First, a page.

Another thing to keep in mind about a poly board is the way it ages. The polyester resin tends to yellow from the sun, which leads to faded colors and a very old look. However, this may not be a big deal if you like the way the board performs.

Despite the downsides, the soft flex and construction have enabled poly boards to dominate the market for quite a while. They are normally well tested and refined on boards of every size and shape. Plus it caters to users at every level.

Lastly, there’s the price. There are several factors that go into determining the price of a surfboard including shape, length, graphics customizations, and so on. Generally speaking, the cost for a poly short-board would range anywhere between $500 and $800. But for a longboard, expect to spend $800-$1200.

Epoxy Boards

Extended polystyrene foam, epoxy resin, and fiberglass cloth make epoxy boards. Epoxy’s construction may or may not use a wooden stringer, unlike poly boards’ wooden stringers. They are durable and lightweight.

Most of these boards use solid material, usually PVC, to increase strength without sacrificing lightness. Due to epoxy resin’s stiffness and strength, some producers may not employ a stringer.

Positively, epoxy boards are the strongest and lightest available. Epoxy surfboards have a stiffer resin and less dense foam, giving them a unique feel underfoot. Epoxy boards may be cleaned with denatured alcohol and are eco-friendly with reduced VOCs.

Drawback to epoxy

Epoxy vs. Poly Surfboards

Just like poly boards though, epoxy has its share of drawbacks. The open-cell beads can cause a problem if the board is cracked. This is because of the extra space between beads that could allow water to get in.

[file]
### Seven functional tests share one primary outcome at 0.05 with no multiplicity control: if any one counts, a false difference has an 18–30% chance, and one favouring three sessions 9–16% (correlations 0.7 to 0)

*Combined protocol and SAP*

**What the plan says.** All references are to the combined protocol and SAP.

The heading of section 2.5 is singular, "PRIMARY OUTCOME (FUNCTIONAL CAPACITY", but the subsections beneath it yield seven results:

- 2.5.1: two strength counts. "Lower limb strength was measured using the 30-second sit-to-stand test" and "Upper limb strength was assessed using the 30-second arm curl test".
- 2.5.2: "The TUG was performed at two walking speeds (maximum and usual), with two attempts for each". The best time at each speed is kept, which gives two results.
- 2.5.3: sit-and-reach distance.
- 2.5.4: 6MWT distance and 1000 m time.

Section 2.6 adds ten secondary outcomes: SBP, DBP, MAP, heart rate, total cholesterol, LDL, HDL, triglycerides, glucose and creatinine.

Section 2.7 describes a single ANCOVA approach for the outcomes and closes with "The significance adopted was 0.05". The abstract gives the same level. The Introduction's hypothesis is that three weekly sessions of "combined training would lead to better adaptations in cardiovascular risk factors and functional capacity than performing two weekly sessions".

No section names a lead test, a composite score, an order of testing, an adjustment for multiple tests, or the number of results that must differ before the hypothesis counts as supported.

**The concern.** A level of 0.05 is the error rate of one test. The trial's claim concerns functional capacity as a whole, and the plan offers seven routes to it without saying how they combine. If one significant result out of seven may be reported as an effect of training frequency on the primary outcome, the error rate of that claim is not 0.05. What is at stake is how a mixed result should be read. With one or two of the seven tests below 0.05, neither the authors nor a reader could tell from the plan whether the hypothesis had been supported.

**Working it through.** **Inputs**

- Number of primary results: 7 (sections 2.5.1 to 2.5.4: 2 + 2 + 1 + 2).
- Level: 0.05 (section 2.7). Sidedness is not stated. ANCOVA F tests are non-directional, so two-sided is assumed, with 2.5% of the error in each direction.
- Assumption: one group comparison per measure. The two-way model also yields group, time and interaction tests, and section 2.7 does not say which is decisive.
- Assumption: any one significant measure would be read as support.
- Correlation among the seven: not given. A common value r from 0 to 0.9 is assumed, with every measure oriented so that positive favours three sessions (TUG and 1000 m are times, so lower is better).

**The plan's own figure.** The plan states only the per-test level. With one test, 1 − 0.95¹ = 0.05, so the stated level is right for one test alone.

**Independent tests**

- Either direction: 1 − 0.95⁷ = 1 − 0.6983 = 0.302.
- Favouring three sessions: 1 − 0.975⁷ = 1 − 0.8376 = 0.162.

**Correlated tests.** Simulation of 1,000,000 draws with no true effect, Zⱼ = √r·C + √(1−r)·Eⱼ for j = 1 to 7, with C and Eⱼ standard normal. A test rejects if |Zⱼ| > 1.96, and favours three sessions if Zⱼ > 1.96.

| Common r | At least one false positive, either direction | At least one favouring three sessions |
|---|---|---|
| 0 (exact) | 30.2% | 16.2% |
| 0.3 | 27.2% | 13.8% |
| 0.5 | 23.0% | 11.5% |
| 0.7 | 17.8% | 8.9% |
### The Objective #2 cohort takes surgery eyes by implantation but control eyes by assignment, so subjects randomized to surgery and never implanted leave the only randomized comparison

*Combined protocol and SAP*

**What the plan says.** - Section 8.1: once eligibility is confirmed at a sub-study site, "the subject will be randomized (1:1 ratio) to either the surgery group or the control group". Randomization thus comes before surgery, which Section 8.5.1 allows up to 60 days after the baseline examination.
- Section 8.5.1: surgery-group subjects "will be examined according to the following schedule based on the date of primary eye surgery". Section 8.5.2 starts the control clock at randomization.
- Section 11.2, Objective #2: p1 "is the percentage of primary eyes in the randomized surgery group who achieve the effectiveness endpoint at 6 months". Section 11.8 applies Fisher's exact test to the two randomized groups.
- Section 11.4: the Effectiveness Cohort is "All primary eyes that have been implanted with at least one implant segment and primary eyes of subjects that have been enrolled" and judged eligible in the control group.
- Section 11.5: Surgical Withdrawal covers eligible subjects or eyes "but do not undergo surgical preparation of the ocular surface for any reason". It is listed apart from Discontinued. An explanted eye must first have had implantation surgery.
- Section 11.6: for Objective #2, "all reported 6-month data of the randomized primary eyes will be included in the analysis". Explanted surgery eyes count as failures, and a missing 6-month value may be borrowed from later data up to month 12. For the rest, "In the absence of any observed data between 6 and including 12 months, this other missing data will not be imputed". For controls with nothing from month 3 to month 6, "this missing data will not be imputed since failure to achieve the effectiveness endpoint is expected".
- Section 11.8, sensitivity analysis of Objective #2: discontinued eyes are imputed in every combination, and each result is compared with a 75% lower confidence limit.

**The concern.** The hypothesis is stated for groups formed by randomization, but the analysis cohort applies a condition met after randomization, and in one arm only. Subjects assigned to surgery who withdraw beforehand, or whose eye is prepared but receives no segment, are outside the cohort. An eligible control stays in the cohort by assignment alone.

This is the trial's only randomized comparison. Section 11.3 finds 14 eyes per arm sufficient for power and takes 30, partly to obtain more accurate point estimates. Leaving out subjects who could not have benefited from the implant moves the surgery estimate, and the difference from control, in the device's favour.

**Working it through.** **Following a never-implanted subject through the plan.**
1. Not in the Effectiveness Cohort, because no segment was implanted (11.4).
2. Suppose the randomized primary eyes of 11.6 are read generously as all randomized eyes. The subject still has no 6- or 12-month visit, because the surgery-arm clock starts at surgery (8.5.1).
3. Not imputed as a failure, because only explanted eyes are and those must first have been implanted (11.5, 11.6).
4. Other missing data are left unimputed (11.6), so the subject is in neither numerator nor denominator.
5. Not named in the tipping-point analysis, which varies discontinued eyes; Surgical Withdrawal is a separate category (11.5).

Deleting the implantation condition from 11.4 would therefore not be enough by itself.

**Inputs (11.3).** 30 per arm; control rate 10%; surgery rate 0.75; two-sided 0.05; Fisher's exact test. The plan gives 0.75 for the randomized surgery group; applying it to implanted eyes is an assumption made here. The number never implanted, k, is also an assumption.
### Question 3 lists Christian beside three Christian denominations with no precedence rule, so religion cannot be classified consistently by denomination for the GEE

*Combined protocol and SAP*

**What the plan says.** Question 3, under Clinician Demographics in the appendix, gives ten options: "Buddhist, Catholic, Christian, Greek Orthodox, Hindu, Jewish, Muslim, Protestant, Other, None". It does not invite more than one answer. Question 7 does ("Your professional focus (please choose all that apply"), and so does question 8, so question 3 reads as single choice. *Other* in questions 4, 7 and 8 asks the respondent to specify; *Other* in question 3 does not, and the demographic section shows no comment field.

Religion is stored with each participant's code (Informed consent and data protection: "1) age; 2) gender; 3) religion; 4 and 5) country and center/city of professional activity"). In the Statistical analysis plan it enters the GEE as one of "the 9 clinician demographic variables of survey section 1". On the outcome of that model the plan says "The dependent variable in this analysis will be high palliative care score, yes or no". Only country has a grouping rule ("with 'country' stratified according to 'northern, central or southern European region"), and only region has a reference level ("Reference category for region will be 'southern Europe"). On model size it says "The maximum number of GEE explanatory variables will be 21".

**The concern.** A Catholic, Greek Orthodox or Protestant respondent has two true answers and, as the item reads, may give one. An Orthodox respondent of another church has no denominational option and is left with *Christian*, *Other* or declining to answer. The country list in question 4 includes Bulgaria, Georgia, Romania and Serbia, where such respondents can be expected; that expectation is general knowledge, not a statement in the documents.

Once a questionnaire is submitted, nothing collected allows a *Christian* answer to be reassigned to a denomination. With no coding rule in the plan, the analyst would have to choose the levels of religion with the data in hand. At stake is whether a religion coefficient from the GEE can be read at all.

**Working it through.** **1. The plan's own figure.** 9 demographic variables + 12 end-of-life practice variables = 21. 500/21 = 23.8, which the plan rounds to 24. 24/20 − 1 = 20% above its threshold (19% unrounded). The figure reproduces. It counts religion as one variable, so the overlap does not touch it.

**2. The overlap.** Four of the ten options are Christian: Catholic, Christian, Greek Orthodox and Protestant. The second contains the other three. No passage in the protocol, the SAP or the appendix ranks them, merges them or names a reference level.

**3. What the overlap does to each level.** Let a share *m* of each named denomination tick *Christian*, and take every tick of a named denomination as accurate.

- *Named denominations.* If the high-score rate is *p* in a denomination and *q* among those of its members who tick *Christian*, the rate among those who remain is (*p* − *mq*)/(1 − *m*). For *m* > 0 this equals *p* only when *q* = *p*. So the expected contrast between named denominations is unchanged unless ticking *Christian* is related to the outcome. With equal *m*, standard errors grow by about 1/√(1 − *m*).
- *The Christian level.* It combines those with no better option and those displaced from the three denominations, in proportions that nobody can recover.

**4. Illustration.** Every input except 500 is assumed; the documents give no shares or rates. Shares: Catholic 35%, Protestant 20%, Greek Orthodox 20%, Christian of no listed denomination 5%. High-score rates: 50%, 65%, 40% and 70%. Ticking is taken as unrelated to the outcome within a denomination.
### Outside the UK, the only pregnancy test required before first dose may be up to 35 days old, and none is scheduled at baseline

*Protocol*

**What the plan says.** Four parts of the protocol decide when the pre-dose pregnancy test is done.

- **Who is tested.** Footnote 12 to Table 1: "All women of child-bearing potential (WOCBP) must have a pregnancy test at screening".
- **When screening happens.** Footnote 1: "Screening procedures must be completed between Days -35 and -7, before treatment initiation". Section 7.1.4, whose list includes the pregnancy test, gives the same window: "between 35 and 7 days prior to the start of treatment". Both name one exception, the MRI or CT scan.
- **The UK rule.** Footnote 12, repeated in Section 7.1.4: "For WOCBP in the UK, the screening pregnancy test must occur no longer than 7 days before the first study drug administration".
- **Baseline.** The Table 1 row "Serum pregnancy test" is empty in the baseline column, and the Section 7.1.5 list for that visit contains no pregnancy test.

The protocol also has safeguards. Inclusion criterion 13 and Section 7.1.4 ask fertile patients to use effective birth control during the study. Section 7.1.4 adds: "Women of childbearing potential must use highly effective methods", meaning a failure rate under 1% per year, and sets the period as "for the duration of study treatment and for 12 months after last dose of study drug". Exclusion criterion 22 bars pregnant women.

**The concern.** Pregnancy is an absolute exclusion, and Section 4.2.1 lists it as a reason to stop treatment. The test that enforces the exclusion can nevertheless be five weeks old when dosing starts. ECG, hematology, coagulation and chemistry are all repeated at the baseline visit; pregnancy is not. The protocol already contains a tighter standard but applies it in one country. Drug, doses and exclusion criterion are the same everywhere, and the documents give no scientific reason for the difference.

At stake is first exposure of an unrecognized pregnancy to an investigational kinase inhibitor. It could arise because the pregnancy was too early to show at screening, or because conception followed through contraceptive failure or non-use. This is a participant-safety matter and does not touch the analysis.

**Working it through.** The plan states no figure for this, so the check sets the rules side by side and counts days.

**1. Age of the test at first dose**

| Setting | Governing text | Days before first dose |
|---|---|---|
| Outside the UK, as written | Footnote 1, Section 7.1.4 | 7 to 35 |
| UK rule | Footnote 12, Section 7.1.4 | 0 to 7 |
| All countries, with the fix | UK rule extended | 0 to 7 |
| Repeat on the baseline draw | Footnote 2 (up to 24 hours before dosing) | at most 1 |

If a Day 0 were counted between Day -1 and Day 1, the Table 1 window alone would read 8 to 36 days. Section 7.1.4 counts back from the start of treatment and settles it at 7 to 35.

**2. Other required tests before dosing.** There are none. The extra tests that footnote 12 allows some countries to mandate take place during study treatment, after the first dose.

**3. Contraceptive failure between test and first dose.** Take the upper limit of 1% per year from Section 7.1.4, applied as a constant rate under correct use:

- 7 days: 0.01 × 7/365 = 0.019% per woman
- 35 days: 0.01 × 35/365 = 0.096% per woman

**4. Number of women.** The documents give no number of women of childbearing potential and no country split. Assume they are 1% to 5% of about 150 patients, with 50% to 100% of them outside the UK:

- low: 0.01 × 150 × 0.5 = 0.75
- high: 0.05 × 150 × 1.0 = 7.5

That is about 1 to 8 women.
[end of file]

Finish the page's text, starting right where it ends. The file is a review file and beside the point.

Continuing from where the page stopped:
Another drawback to epoxy is its sensitivity to sunlight. Epoxy boards can be hugely damaged by heat and UV. When the heat reacts with the materials of epoxy, the board will expand and can even delaminate if not fixed.

The easiest method to tackle this issue is by using a reflective bag, especially if you are planning to have your board in direct sunlight for a while. Keep in mind that epoxy is less responsive in overheated waves.

Coming down to price, epoxy is actually the best option for those new to surfing. You will come across epoxy shortboards selling for $500-700 and longboards for $700-1000.

Epoxy vs Poly Surfboard: How Do They Compare

Polyurethane floors are generally softer and more elastic in comparison to epoxy. This gives them better resistance to scratching, making them suitable for spaces like multi-deck car parks, which receive high levels of foot traffic.

Overall, you are likely to gravitate to one or the other. If you are new to surfing we would suggest epoxy due to the fact that they’re durable, affordable, and are much easier to paddle and carry as they tend to be lighter than conventional poly boards.

Most surfers, however, enjoy 30% longer durability with their epoxy boards. So if you are experienced and want something special and unusual in size, color, and shape, traditional poly boards can be an easy recommendation.